If we legalise Cannabis, Māori must be given a leading role in industry to influence it
Author: Martyn ‘Bomber’Bradbury
If we are going to legalise cannabis, then Māori must be given a leading role in the newly established legal industry.
This argument has been forwarded by 50 leaders within Māoridom and was articulated as part of the Treaty that states sovereignty over all taonga.
This definition in of itself opens all types of questions on a range of other taonga. Personally a small tax on everything grown here from the land and generated by the vast tracks of resource held by the State should go to Māori as a base taxation for their use towards the very autonomy promised to them in the Treaty, which I think is a far quicker route to philosophically accept the idea that Māori today must influence the new industry when it has been their agency that has been most penalised by cannabis prohibition.
If Māori attempt to look like they are gaining advantage in a new industry, the majority will backlash, if Māori advocate for a system that actively seeks to redress the bias of the old law now by entrenching a system that protects Māori agency, the majority will listen.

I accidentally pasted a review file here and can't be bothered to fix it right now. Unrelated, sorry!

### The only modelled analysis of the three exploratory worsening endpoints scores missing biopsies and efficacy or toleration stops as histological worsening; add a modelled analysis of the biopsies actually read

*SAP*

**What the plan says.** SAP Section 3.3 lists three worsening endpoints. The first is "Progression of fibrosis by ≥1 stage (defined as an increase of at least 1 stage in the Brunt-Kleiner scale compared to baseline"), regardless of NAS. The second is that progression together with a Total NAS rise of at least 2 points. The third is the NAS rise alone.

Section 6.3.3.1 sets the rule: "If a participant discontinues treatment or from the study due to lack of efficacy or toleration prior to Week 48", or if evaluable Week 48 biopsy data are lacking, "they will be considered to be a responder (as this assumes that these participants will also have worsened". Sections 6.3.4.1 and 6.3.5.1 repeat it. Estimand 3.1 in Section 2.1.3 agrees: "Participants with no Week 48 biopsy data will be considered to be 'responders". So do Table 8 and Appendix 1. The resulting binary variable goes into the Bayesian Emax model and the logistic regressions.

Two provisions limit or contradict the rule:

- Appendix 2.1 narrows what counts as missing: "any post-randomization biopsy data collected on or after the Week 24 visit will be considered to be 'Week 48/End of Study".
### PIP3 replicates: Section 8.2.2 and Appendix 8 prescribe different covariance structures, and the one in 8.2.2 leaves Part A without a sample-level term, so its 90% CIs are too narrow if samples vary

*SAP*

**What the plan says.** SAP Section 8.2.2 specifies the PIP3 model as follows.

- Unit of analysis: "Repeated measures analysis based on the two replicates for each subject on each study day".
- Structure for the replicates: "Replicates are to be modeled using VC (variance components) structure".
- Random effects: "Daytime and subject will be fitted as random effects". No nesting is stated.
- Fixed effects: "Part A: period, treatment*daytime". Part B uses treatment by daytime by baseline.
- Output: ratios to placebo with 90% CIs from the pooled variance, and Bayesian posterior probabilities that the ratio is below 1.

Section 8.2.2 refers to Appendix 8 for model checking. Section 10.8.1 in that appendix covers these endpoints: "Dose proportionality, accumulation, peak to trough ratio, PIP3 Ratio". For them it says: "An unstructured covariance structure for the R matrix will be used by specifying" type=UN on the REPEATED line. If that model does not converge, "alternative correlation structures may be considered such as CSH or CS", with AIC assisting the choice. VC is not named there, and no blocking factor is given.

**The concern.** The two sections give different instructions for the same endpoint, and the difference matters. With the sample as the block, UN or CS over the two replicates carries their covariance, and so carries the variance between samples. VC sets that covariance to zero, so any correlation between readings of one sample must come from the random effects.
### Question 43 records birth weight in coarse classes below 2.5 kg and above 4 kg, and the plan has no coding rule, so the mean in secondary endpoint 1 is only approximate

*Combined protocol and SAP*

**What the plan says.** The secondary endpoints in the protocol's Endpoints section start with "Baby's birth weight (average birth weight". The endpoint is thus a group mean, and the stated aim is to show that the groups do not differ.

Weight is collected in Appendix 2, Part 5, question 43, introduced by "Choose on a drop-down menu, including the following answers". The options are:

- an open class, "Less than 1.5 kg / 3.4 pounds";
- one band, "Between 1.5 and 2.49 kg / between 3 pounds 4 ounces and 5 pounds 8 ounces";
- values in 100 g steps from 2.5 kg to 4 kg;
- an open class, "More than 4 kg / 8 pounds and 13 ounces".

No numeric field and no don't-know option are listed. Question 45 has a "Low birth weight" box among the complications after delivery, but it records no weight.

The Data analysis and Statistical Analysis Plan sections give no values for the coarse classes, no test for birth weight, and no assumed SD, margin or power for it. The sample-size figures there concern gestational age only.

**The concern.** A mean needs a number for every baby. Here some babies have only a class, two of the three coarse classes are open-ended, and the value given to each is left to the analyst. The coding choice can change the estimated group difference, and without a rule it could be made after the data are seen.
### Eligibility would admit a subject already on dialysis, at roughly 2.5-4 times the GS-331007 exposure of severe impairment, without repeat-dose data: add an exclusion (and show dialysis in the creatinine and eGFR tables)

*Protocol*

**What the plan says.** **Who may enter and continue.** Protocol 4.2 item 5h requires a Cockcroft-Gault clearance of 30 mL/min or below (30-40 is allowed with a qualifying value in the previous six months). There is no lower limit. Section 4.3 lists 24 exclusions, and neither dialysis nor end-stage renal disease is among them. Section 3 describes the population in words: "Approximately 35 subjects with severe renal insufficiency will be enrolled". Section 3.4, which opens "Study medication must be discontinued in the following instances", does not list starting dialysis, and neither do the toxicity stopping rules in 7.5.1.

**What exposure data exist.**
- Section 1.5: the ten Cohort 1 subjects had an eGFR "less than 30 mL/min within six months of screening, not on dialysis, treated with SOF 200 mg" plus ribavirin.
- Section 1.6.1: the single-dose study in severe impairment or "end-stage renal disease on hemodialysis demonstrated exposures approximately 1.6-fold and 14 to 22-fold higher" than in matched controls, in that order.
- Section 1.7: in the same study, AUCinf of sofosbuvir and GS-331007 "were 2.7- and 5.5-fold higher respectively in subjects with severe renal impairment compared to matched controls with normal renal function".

The issue here is that the law has punished Māori disproportionately and if we want to repair the damage with a law change, then ensuring things like a base taxation that is ring fenced for Māori health when dealing with cannabis addiction needs to be part of that.
Passing legislation that rules anyone with a criminal conviction out of the industry would be a double injustice with compound interest.
We want a local industry that sells domestically based on a craft beer industry model with licensed venders that ensure a set percentage of Māori working within all branches of the industry.
We want commercial medicinal industry players to be equally considerate of such protocols.
With this being a new industry, we can set the rules so that the past injustices can be rectified and resourced appropriately to ensure that reparation is meaningful and not the pittance of colonisation.
This could be an important and meaningful development towards the self-determination that the Treaty promises and should be seen as a genuine solution to the chasm between Treaty promise and reality.
If we are to honour the Treaty, a baseline taxation system built to be split between Iwi and Urban Māori Authorities to resource Māori public services is a much needed step that has to be constitutionally built and advocated for.
How long are we going to accept flawed and failed public services to Māori that continually cheat them of the agency promised by the Treaty? Full agency by every member of a liberal progressive society is a goal that must always be pushed for if universal suffrage is to mean anything.